Are Condoms Going Out of Style? Six Theories on Why Condom Use is Decreasing


People today are less likely to report using condoms than they were in the past. For example, among teens, the number who reported using a condom the last time they had intercourse dropped from 59% to 54% between the years 2013 and 2017—and the drop was similar for both male and female teenagers. During the same time period, condom use rates also declined among adult men who have sex with men, but this group experienced an even steeper drop.

So what’s behind this trend? Why do condoms seem to be going out of style for so many people? 

Like most changes in sexual behavior, the answer is complicated. There isn’t just one factor or explanation we can point to. However, here are a few of the likely contributors:

· Part of the drop is likely due to the fact that more women are opting for long-lasting, reversible contraceptives, such as IUDs and hormonal implants. Indeed, during the same period that condom use declined, usage of these other methods increased by a few percent. Given that these methods are more than 99% effective at preventing pregnancy, it’s likely that some people are now forgoing condoms because they’ve managed to alleviate concerns about unintended pregnancy. 

· Among men who have sex with men, part of the drop in condom use is likely attributable to the rise of PrEP, a drug that—if taken regularly—dramatically reduces risk of contracting HIV (the studies I’ve seen put the effectiveness rate between 90-99%). Several recent studies have found that when men begin taking PrEP, they become less likely to use condoms regularly, likely because the perceived threat of the most deadly STI is neutralized (learn more about this research here).

· When you factor in the effectiveness of PrEP at preventing HIV plus the increased availability of the HPV vaccine (which can prevent HPV-associated cancers and genital warts), it may be that—more broadly—people just aren’t seeing sex as being quite as risky as it was in the past. Most of the other common STIs are currently curable (like syphilis, gonorrhea, and chlamydia), and those that aren’t can often be managed with medications (for example, people with oral or genital herpes can take a daily antiviral drug that can prevent outbreaks, or at least reduce outbreak severity and duration). Putting all of this together, it may be that sex just isn’t seen as being quite as scary as it once was.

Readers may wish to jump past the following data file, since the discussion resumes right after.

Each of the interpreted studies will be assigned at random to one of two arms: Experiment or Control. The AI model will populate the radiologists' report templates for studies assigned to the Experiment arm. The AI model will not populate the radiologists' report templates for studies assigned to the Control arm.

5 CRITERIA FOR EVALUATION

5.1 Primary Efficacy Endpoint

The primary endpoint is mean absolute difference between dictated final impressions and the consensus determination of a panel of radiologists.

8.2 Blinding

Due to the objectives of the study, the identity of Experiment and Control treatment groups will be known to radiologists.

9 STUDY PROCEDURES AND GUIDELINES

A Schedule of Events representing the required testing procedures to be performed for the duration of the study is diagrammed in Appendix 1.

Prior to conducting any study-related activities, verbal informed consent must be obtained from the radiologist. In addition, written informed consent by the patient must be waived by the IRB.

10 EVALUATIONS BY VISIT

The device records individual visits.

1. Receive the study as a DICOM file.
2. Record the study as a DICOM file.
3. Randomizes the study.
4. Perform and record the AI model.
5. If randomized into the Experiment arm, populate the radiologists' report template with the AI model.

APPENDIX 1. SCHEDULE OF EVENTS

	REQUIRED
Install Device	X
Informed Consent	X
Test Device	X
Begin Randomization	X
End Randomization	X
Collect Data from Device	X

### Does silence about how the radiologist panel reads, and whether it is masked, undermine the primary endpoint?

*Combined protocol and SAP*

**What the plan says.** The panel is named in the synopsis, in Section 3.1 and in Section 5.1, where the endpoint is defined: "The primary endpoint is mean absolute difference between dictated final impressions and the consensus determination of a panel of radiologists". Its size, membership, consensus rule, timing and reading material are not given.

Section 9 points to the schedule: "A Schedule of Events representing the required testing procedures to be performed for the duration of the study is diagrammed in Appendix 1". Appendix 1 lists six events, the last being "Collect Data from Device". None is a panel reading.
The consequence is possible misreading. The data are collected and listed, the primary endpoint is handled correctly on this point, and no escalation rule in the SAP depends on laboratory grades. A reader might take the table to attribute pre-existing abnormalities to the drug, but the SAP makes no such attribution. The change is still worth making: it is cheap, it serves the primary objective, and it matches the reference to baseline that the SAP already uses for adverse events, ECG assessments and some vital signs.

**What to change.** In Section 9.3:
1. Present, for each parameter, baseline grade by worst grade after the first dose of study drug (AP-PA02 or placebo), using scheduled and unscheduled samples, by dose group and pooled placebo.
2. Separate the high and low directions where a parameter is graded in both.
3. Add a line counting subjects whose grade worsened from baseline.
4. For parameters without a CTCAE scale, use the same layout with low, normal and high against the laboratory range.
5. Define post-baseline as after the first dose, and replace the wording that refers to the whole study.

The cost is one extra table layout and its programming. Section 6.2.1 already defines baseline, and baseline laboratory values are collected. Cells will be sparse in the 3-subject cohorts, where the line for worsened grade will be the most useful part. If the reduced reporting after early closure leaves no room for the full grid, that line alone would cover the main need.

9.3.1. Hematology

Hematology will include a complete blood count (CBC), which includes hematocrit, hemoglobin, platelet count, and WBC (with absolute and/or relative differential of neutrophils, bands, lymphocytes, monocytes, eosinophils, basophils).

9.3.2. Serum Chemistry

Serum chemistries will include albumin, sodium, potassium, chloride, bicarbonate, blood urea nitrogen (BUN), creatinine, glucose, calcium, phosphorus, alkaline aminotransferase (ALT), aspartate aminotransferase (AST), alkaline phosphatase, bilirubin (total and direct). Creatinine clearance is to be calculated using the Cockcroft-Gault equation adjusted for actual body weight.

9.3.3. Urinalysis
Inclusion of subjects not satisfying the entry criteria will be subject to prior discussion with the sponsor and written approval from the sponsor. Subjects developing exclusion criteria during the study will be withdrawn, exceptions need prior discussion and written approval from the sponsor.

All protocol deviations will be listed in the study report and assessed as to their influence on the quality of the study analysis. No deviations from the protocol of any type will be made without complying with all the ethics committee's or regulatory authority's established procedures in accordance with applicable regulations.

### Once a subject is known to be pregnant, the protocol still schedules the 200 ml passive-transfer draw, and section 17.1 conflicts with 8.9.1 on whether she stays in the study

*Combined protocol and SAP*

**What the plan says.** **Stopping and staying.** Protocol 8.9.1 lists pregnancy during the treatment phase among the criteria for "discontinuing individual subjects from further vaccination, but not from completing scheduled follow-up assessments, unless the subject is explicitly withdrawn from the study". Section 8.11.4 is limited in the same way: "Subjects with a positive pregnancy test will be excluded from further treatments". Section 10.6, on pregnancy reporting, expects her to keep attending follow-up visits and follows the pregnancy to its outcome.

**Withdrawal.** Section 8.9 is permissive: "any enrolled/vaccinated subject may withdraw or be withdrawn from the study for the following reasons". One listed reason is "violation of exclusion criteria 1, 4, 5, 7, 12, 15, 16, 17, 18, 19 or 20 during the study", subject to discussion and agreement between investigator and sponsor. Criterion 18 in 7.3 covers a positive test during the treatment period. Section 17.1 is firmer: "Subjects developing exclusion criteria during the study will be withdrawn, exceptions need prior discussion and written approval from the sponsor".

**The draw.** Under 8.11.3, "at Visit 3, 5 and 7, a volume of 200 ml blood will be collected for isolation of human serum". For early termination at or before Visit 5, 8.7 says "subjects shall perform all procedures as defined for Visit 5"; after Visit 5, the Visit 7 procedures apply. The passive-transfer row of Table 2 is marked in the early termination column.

· The rise in condomless sex among teens also coincides with a decrease in the number of teens who are having sex. So while condomless sex may be increasing among teens, fewer teens are sexually active. To me, this suggests that perhaps those teens who are the most sexually cautious (and would therefore be most likely to use condoms if and when they do have sex) are the ones who aren’t having sex. So if the most cautious ones are waiting longer to have sex, this could lead to a perceived inflation in the rate of condomless sex simply because these folks aren’t reflected in the sexually active data any more. 

· Another possible contributor is, of course, poor sex education and high levels of sexual anxiety. We don’t do a particularly good job of teaching adolescents about sexual communication skills, and bringing up the subject of condoms and safe-sex is something that many people find to be awkward and uncomfortable. So the subject of condoms probably doesn’t come up as often as it should simply because too many people don’t know how to have those conversations. Of course, there’s also the fact that some people are too embarrassed to buy condoms in the first place because they’re afraid of being judged or shamed. This obviously makes it less likely that people will enter sexual situations prepared to use condoms. 

· Yet one other explanation is that condoms create difficulties maintaining an erection for some men. Young men today are increasingly likely to report erectile difficulties—and, no, this doesn’t stem from porn, rather, it’s linked more to factors like sexual shame and anxiety, as well as medication and substance use. So if you take men who are already having some issues with arousal and then add in something that reduces sensation and sensitivity (even if just in a minor way), condoms can come to be seen as an impediment to pleasure, which can make men less likely to want to use them. 

There are likely several other factors playing a role here that I haven’t touched upon; however, all of this suggests the need for more research into why people today are reporting less condom use than they were in the past, and what we can do to promote safer sexual practices. 

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